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Suncor's head office in Calgary.TODD KOROL

Suncor Energy Inc.'s massive bet to create a Canadian champion is starting to pay off as the company moves past a slow start after buying Petro-Canada.

The Calgary company has struggled in recent months as it digested the large acquisition. Suncor suffered two fires that waylaid its oil sands operations and it reported weak financial results in its first full quarter together with Petrocan.

Now, Suncor is poised to focus on growth as it prepares a detailed plan to be issued in the fall. It will outline what steps the company plans to take to reach a goal of as much as 12 per cent annual growth in the oil sands over the next decade, including when to build the Fort Hills mine.

Already, signs of the potential are clear. Suncor's oil sands production in April was a record 333,000 barrels a day, 10 per cent higher than a year ago. And on Tuesday the company put out first-quarter results that exceeded the expectations of analysts.

Suncor is looking like a company finding its feet, the growing pains largely overcome.

"The short answer to the question of, 'Rick, how's the merger going?' is I actually feel really good about where we are," said Rick George, chief executive officer of Suncor.

The Petrocan deal, worth $19-billion when it was announced, was well timed, Mr. George said, unveiled around the market bottom in March, 2009. And while there were struggles, Suncor has fared better than most companies integrating two firms, based on the assessment of consultants higher by Suncor, Mr. George said.

In one example, predicted savings of $1.3-billion have turned out to be conservative and the final figure will likely be several hundreds of million of dollars more.

"That doesn't mean it's perfect, it doesn't mean we're done, but it does mean that I think we feel really good about the track we're on," Mr. George told investors and analysts on a conference call Tuesday ahead of the company's annual meeting.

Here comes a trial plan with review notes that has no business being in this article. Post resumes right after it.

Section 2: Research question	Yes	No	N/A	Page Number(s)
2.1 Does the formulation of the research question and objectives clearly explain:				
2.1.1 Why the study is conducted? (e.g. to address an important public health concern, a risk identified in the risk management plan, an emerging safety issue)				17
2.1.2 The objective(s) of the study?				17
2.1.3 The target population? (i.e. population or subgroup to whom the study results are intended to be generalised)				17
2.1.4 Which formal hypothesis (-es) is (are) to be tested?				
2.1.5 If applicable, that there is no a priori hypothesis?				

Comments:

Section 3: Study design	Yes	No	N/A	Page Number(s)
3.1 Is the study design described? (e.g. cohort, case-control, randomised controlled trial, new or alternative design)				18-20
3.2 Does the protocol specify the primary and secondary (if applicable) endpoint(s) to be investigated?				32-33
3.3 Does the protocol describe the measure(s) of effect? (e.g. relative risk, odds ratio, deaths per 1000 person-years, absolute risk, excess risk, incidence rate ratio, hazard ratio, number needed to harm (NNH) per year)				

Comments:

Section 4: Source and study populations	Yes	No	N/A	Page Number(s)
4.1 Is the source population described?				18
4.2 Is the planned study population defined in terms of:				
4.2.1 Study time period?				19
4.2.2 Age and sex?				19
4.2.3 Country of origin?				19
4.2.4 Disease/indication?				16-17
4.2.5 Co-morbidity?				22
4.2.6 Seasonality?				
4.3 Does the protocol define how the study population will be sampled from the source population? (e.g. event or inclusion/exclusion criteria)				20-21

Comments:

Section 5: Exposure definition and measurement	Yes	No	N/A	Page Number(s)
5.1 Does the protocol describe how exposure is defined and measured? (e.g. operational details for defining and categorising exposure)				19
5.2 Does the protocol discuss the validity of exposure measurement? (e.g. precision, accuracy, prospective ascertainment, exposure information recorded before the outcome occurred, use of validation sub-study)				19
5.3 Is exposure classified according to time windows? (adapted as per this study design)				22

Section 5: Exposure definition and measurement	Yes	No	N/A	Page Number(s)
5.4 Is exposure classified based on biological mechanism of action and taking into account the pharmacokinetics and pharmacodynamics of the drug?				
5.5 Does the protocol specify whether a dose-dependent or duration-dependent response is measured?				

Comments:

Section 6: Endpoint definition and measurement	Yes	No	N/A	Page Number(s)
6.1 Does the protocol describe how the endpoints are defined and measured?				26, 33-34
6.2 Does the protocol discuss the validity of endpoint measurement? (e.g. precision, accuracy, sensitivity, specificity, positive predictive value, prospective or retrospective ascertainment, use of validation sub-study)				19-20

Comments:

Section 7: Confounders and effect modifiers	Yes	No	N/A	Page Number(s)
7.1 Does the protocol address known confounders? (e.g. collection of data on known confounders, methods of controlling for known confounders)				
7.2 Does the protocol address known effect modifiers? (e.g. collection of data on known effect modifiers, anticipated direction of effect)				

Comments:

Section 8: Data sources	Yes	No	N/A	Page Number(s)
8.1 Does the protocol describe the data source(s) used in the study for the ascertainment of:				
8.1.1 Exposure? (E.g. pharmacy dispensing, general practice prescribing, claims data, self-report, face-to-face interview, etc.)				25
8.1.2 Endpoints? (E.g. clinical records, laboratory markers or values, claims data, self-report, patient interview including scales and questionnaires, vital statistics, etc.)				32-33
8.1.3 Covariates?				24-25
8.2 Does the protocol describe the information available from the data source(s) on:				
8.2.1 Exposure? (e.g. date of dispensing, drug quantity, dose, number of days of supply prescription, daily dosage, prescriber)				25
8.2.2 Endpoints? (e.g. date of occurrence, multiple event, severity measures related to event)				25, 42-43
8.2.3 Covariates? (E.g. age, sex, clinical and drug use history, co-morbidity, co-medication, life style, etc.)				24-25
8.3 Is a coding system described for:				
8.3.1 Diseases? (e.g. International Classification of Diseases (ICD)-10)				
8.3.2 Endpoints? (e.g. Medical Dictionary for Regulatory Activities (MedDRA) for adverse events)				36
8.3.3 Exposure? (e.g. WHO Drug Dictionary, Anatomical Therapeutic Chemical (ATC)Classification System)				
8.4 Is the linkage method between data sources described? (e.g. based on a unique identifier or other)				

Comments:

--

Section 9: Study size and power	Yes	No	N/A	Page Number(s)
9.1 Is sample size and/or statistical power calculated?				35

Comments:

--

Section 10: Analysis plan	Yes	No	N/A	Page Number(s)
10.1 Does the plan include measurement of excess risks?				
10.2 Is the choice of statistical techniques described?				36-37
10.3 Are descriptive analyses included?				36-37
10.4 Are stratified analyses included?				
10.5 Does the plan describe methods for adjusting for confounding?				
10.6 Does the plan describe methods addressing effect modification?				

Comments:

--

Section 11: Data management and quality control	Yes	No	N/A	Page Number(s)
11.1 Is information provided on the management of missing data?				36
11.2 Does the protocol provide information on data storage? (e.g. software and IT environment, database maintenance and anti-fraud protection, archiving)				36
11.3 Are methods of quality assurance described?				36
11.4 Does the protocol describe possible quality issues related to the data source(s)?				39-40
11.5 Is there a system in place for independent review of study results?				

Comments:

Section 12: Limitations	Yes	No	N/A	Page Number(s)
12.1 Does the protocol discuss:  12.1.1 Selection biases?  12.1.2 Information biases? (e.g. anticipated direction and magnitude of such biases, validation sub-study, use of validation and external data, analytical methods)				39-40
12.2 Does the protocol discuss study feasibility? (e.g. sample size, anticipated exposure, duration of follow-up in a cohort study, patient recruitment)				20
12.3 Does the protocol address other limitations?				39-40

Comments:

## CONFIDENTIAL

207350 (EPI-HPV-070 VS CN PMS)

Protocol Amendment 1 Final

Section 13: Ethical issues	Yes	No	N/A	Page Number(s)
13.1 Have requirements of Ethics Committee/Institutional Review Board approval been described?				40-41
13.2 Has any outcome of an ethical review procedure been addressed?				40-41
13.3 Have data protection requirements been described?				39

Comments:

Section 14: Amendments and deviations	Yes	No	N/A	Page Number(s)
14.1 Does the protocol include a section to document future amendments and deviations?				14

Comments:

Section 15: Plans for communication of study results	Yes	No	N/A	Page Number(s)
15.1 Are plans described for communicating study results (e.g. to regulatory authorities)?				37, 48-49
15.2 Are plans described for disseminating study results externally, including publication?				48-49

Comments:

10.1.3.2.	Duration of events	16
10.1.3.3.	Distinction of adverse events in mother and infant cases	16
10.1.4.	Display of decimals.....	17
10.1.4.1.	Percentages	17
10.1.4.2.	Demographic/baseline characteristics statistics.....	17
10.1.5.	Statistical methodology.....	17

Investors were impressed. Suncor stock slipped just 0.9 per cent as oil prices tumbled Tuesday, a much-smaller decline than the 2.1-per-cent slide for the TSX energy index. Among those that liked what they saw was analyst Greg Pardy of RBC Dominion Securities Inc., who increased his rating on Suncor stock to "outperform" from "sector perform." He said skepticism around the company's ability is fading as attention turns to growth in 2011, adding that the 333,000 barrels a day in the oil sands in April is "impressive and affords added confidence."

"They never lost my respect," said Ari Levy, a vice-president at TD Asset Management, a large Suncor shareholder. "They're on the right track."

Among the company's growth initiatives is the freshly started third-phase of the Firebag project, where more than 2,000 construction workers are now on-site north of Fort McMurray to build the $3.6-billion expansion. The first barrels of an expected 62,500 barrels a day are expected to flow a year from now, which will likely deliver increased dividends to shareholders, Mr. George suggested Tuesday.

A big question mark is the Fort Hills mine, part of the Petrocan portfolio that saw soaring cost estimates in its drawing-board stages. Suncor owns 60 per cent and minority partners Teck Resources Ltd. and UTS Energy Corp. own the rest. Timing and size of the development are unclear.

Suncor also focused Tuesday on the fires at its oil sands operations, discussing it in detail ahead of talking about the merger. The company had brought in three different consultancies to figure out what went wrong and how to ensure the facility works better in the future.

Putting the discussion of the fires right up front Tuesday is part of Suncor's strategy to reassure investors who have been concerned about the company.

"Suncor has been battling some uncertainty around the reliability of its operations," said analyst Chris Feltin at Macquarie Securities.

The fires, however, will have an impact on full-year production numbers. The oil sands, which account for about half the company, will produce 280,000 barrels a day this year, Suncor said Tuesday, less than its previous prediction of 300,000 a day.